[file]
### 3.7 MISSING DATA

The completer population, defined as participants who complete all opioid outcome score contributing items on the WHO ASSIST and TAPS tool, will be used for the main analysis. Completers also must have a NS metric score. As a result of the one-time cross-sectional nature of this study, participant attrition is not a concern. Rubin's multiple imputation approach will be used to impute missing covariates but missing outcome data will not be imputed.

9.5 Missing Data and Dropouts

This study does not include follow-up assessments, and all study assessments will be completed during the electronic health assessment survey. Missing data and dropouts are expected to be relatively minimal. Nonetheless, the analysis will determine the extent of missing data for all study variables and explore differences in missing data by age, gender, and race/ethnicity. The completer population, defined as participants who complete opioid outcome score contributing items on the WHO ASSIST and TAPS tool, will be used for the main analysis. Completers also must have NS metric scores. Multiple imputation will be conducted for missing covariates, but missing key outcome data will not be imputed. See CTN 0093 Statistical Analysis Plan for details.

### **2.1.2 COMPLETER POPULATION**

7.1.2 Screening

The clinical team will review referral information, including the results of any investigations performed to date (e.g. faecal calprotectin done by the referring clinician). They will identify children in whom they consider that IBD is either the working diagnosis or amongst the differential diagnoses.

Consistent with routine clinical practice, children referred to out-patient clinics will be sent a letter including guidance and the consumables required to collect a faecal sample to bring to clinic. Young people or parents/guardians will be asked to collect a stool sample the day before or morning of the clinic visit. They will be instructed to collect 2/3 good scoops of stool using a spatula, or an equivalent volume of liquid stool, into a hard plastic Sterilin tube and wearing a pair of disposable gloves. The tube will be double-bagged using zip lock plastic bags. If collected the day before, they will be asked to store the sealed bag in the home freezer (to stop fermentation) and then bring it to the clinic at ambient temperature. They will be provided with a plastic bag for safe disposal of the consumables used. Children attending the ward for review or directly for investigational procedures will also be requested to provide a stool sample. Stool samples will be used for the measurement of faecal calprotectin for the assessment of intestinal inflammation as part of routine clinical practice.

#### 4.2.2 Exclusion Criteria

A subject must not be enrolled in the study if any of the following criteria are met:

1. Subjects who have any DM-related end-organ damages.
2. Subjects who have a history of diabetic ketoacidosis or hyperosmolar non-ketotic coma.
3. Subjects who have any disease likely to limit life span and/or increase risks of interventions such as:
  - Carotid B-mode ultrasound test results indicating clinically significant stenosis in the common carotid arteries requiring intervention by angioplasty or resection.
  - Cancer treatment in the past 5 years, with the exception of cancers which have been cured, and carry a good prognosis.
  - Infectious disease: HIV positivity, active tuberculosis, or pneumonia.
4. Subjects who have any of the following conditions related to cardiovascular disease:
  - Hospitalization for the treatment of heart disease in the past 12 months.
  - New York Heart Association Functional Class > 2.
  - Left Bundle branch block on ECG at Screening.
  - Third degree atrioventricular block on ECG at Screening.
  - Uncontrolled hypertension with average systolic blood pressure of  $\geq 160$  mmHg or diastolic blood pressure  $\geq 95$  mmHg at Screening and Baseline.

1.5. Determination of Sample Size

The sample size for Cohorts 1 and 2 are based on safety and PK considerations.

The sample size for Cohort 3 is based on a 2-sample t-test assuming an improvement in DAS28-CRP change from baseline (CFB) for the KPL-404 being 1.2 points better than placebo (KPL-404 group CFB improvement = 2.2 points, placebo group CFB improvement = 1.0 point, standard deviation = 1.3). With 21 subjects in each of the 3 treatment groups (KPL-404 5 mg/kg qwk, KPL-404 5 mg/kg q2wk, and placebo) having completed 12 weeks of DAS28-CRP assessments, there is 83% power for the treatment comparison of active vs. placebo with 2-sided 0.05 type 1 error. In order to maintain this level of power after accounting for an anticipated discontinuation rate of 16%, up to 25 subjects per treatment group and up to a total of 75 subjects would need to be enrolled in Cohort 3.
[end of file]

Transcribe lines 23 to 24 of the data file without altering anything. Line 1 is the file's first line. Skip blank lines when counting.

1.5. Determination of Sample Size

The sample size for Cohorts 1 and 2 are based on safety and PK considerations.